This course will focus on well known theories and basic concepts associated with positive guidance and positive discipline as developed by Alfred Adler, Rudolf Dreikurs, Thomas Gordon, and others. Topics include understanding individual temperaments in children and adults, linking positive guidance to school-age development, using a wide range of positive guidance strategies to address individual needs and characteristics, exploring causes of misbehavior, identifying and addressing causes of conflict in school-age programs, and using class meetings to promote problem solving and building a classroom community. Students will also investigate the use of positive guidance strategies with children with special needs and disabilities and with those who exhibit challenging behaviors such as escalating anger, aggressiveness, and bullying.
- ENG 101: English Composition 1
- ENG 102: English Composition 2
- ASE 255: Introduction to After School Care and Education (Recommended)
Student Learning Outcomes (SLOs)
Students who successfully complete this course will be able to:
- Associate adults’ personal beliefs and background, personal style, professional goals, and goals for children with the choices individuals make about guiding children’s behavior.
- Identify dimensions of temperament; discuss how temperament affects how children (as well as adults) experience and interact with their surroundings and implications for guiding children’s behavior.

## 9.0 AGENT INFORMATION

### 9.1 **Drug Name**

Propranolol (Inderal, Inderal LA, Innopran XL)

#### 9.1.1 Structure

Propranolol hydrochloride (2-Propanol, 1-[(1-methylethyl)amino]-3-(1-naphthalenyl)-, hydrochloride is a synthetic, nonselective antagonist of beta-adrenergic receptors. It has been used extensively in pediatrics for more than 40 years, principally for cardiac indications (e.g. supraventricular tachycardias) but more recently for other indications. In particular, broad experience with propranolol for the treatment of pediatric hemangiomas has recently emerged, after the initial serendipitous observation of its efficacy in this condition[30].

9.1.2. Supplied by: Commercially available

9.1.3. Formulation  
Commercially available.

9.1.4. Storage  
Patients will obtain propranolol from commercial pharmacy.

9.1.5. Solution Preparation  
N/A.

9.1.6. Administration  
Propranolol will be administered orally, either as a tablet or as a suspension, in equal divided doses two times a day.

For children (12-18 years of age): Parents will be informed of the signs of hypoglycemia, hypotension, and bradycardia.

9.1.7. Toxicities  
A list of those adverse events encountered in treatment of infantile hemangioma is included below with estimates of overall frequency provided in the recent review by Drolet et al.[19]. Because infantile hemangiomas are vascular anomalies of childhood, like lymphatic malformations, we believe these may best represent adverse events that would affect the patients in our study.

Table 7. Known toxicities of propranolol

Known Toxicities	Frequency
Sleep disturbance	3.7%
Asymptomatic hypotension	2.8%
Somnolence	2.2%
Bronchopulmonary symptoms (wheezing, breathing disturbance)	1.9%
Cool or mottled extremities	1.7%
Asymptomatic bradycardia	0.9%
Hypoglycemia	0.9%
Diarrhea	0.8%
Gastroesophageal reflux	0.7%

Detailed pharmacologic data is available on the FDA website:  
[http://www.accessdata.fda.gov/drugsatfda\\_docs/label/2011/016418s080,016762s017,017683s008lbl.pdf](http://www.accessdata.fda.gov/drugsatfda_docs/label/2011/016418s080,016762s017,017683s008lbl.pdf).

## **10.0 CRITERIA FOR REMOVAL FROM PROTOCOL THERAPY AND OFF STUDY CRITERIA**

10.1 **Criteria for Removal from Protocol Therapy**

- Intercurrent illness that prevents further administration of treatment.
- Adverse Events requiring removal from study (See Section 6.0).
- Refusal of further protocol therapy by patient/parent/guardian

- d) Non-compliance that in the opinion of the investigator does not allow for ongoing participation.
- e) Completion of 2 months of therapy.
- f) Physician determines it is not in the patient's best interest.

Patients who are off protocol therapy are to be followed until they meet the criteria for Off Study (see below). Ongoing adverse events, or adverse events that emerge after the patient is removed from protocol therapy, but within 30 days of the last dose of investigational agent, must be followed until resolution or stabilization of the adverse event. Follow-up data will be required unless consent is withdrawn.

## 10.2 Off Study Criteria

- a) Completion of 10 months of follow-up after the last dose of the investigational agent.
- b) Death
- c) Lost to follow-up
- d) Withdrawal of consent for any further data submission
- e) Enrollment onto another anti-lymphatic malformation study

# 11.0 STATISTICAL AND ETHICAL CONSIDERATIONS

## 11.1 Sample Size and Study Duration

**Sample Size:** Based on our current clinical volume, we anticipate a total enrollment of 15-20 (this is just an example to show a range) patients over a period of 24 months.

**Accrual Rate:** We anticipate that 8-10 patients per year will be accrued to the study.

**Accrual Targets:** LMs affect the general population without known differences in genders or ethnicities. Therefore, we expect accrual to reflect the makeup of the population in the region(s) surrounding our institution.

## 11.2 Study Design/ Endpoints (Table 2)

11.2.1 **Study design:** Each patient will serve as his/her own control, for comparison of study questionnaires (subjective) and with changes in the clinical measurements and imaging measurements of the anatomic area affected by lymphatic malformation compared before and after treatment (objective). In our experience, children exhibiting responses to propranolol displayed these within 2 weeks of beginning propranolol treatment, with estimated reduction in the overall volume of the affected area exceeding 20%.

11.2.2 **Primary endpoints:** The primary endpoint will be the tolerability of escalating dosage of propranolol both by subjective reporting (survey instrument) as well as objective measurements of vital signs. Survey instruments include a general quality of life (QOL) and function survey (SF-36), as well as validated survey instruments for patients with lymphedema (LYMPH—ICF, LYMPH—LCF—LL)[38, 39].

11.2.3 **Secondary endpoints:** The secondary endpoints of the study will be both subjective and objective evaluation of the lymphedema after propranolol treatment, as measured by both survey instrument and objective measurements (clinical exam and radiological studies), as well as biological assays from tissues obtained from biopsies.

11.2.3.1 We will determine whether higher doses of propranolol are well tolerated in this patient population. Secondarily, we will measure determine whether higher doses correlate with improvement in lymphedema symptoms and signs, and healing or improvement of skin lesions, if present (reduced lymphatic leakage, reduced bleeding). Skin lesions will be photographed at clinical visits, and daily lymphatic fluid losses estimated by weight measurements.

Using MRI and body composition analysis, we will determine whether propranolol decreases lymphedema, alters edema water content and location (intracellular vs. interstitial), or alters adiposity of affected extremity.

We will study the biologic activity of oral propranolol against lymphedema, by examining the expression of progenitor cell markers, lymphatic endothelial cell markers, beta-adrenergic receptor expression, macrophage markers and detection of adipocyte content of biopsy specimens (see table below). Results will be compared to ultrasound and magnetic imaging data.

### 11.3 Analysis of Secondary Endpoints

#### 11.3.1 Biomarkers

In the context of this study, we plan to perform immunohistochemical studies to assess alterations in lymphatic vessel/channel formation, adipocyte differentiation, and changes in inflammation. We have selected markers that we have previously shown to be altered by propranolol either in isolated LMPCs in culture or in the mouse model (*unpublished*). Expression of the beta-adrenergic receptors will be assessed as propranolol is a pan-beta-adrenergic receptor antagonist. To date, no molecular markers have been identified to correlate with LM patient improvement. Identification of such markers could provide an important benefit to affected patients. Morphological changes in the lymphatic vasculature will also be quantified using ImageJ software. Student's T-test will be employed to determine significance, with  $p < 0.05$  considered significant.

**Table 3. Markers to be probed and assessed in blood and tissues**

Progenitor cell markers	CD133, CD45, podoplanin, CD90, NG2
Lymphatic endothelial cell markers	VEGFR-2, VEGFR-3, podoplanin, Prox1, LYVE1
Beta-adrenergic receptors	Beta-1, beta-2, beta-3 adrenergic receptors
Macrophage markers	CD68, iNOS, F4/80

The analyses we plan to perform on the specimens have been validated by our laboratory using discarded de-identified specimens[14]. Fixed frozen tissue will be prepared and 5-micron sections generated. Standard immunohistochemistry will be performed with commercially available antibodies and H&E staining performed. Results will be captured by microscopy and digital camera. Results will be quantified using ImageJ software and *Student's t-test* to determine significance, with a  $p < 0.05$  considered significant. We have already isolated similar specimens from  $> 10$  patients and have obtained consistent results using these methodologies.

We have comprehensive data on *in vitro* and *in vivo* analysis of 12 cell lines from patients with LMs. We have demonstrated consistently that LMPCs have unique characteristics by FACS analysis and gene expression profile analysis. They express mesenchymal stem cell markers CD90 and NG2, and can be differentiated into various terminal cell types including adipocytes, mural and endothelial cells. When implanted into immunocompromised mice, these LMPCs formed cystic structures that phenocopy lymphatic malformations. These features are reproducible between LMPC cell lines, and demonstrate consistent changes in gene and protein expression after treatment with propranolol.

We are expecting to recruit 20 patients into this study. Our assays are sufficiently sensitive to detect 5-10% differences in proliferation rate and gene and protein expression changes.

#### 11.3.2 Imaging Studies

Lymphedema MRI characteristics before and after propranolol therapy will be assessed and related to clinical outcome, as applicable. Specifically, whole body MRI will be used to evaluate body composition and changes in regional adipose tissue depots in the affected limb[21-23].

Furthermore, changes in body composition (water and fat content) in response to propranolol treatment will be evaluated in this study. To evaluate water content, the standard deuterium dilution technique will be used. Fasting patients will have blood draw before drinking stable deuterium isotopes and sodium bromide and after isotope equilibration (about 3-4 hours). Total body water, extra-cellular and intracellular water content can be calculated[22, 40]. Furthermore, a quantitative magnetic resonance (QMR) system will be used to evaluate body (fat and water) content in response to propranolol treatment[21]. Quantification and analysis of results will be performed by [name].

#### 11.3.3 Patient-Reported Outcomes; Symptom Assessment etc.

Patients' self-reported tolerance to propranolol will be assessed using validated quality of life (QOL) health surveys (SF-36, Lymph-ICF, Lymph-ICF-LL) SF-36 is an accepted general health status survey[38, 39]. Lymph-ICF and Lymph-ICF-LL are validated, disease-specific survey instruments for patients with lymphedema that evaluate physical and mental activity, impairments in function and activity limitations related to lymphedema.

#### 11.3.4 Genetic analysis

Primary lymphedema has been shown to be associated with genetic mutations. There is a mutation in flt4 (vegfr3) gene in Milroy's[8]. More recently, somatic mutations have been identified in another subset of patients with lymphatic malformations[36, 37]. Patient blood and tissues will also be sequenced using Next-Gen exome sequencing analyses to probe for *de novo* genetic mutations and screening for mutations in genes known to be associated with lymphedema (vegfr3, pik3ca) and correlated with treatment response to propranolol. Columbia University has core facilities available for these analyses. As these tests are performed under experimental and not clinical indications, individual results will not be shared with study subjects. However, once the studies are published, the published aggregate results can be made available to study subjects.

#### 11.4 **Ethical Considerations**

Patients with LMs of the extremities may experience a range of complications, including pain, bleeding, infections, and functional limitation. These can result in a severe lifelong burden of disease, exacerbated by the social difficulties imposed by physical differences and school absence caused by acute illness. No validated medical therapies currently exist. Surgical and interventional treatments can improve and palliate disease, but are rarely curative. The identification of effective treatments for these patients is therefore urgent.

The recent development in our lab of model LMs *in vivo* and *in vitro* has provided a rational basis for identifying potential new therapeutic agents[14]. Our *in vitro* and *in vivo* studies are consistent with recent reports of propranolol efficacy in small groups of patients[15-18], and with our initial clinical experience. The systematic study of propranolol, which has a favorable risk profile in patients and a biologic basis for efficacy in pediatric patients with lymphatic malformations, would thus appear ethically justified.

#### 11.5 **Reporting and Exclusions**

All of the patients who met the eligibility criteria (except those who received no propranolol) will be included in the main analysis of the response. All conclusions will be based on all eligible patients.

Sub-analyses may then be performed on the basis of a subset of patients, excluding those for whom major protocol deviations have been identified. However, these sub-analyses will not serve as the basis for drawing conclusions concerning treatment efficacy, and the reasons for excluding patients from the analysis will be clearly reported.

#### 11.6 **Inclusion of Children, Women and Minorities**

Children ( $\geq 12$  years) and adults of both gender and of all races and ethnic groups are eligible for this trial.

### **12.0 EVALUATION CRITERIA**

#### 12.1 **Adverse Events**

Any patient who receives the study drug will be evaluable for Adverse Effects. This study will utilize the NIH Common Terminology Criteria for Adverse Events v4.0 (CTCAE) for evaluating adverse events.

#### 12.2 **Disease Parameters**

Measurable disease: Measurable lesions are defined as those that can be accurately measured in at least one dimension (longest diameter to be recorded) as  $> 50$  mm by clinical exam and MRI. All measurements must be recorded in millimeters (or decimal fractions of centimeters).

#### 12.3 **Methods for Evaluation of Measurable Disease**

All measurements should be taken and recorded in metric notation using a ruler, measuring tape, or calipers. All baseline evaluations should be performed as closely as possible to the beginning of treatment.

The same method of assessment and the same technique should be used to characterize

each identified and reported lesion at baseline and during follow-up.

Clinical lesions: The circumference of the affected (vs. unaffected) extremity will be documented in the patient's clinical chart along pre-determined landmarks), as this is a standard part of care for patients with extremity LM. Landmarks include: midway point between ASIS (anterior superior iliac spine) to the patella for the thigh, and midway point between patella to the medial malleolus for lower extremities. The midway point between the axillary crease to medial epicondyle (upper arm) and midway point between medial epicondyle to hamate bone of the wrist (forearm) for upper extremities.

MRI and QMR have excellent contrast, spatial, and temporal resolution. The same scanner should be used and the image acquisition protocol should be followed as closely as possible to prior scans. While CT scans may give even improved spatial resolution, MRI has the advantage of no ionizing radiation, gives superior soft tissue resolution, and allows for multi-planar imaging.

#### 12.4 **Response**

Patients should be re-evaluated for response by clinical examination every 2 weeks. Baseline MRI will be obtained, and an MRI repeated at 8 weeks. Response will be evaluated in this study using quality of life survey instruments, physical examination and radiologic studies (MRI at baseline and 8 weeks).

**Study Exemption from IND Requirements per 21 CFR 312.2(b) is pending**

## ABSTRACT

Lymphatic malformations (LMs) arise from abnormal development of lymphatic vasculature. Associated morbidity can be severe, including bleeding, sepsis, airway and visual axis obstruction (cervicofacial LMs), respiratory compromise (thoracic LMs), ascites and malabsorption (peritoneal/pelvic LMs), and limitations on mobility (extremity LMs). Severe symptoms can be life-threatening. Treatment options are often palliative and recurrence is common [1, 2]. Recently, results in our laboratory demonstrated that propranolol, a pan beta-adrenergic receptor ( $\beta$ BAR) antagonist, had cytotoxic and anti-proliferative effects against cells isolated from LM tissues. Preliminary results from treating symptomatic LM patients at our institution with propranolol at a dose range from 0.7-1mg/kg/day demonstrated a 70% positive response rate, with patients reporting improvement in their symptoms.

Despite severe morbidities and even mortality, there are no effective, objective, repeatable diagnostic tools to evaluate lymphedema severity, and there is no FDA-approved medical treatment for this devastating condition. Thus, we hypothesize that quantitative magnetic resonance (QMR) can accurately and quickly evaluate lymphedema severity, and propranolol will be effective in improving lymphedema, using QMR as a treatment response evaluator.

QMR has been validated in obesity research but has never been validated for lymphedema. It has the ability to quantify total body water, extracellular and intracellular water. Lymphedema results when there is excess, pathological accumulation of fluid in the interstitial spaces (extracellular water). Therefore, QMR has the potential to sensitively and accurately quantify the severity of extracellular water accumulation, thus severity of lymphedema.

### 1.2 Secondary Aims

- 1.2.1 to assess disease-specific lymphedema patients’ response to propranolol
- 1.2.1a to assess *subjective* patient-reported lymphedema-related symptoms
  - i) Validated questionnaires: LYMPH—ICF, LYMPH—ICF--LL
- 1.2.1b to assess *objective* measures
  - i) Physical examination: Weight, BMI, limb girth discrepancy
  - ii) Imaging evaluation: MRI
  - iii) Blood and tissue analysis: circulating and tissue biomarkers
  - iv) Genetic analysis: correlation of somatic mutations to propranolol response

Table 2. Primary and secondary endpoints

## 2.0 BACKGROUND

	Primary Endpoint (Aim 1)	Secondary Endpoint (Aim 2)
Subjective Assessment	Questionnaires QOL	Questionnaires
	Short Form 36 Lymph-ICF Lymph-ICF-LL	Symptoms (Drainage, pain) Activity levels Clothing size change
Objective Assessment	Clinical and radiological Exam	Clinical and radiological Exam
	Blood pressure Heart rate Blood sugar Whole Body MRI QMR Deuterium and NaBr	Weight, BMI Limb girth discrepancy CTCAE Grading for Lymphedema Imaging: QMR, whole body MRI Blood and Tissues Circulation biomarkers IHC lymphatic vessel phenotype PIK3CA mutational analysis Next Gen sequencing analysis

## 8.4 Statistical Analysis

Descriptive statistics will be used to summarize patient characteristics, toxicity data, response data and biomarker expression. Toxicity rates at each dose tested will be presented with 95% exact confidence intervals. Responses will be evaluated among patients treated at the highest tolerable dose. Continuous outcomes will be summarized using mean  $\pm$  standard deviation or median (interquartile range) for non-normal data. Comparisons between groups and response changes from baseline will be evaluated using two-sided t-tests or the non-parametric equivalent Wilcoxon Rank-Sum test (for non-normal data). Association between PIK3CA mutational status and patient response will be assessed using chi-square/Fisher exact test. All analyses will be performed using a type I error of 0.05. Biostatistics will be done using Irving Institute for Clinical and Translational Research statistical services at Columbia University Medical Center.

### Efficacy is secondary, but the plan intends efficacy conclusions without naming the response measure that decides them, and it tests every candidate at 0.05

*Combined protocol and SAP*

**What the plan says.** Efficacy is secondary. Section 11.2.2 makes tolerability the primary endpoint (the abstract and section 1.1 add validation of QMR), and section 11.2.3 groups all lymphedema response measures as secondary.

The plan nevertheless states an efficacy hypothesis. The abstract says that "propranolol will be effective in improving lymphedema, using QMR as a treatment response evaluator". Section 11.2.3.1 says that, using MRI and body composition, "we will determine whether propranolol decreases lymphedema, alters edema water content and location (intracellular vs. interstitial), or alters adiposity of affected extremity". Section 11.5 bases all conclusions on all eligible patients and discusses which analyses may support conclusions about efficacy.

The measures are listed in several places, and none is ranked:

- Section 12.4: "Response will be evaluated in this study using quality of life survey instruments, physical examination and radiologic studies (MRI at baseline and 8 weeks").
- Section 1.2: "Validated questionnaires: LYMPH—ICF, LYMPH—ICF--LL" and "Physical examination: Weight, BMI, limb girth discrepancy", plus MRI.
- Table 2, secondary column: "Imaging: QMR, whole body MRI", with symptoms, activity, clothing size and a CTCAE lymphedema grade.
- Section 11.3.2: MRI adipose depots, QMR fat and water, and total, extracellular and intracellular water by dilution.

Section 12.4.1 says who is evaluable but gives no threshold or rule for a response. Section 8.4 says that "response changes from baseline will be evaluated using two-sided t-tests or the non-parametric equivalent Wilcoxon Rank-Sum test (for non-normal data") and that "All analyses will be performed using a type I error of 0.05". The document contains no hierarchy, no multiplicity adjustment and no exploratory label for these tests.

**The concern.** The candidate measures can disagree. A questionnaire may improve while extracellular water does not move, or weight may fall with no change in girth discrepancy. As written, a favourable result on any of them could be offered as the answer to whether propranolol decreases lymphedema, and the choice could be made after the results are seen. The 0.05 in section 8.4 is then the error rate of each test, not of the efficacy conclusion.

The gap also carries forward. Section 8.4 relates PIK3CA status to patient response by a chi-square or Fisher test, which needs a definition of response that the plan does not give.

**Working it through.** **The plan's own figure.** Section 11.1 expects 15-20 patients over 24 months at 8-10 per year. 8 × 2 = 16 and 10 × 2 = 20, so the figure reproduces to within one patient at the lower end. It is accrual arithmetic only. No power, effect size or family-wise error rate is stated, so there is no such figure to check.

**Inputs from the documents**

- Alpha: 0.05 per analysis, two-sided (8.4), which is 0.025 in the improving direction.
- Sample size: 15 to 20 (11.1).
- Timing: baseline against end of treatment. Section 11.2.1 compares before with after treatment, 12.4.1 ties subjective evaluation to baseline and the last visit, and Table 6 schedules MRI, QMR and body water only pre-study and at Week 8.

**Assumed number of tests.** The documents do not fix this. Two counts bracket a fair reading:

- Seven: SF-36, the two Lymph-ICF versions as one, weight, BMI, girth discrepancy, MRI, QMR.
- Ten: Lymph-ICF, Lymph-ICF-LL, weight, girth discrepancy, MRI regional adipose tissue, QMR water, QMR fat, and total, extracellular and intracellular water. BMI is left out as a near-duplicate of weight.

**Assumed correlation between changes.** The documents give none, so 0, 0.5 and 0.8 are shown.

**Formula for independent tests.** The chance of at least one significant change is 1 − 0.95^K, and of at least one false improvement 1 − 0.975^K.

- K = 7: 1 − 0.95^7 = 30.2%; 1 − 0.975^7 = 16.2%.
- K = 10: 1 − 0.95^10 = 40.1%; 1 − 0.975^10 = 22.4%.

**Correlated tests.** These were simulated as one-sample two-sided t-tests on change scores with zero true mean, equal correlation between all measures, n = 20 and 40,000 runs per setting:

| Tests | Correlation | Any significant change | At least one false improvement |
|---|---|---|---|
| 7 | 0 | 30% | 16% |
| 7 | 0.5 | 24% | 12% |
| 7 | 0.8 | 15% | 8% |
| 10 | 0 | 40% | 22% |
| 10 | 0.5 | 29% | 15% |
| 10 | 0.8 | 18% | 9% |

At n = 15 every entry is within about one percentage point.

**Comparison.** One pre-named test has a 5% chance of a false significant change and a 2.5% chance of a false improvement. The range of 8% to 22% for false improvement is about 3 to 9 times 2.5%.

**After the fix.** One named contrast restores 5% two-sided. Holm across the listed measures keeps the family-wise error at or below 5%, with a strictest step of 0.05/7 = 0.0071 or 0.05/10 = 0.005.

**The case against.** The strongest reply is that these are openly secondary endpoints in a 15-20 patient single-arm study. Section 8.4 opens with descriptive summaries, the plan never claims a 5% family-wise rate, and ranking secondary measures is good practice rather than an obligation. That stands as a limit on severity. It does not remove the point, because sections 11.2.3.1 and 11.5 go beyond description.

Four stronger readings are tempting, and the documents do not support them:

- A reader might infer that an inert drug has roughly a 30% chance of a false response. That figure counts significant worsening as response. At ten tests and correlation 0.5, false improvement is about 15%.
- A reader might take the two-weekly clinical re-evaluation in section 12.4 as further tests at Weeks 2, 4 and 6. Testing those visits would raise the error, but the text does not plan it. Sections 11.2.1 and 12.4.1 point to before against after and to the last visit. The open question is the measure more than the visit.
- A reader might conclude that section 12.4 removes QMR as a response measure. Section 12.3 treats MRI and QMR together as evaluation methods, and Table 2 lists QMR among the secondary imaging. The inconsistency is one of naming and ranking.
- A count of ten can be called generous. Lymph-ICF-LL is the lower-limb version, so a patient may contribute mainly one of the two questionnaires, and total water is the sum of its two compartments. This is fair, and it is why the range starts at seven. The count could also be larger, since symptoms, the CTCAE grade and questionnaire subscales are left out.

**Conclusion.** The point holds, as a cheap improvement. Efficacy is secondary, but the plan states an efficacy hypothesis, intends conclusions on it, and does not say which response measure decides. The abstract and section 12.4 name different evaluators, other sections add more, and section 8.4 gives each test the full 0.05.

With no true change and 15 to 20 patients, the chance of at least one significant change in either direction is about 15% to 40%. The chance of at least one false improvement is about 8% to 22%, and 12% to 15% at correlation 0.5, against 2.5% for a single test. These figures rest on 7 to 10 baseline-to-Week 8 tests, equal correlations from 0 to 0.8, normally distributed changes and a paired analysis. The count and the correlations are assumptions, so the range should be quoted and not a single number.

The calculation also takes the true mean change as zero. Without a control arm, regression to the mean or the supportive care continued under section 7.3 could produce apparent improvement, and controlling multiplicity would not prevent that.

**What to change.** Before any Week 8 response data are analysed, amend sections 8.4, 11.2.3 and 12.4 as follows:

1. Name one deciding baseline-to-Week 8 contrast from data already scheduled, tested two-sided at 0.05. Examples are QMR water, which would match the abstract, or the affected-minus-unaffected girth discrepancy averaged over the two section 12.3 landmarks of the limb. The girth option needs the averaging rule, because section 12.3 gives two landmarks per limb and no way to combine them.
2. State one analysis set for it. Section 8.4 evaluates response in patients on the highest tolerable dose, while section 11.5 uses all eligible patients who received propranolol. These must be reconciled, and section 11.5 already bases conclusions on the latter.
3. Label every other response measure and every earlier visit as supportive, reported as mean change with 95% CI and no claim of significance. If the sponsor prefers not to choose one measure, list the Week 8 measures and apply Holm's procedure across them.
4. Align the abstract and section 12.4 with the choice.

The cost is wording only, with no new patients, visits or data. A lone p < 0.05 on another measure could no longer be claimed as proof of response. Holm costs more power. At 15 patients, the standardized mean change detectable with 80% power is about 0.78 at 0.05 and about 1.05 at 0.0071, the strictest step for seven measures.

- Discuss the implications of school-age development for guiding the behavior of school-age children.
- Discuss the importance of laying the foundation for positive guidance through developing positive relationships with children and families.
- Describe Thomas Gordon’s strategies for active listening and discuss how these strategies can help teachers build relationships with children and parents.
- Discuss the importance of laying the foundation for positive guidance by creating an effective program environment and a supportive social context.
- Describe basic principles of positive approaches to guidance and discipline, including basic concepts associated with the theories and philosophies of Alfred Adler and Rudolf Dreikurs, two of the early proponents of positive discipline.
- Discuss the merits and effectiveness of positive guidance and contrast positive approaches to guidance with other approaches that include strictness, punishment, or permissiveness.
- Describe positive guidance strategies and tools that support and promote healthy development, foster self-discipline and self-direction, help each child feel accepted and valued, and promote a spirit of community in out-of-school programs.
- Define misbehavior and interpret some of the possible reasons for misbehavior.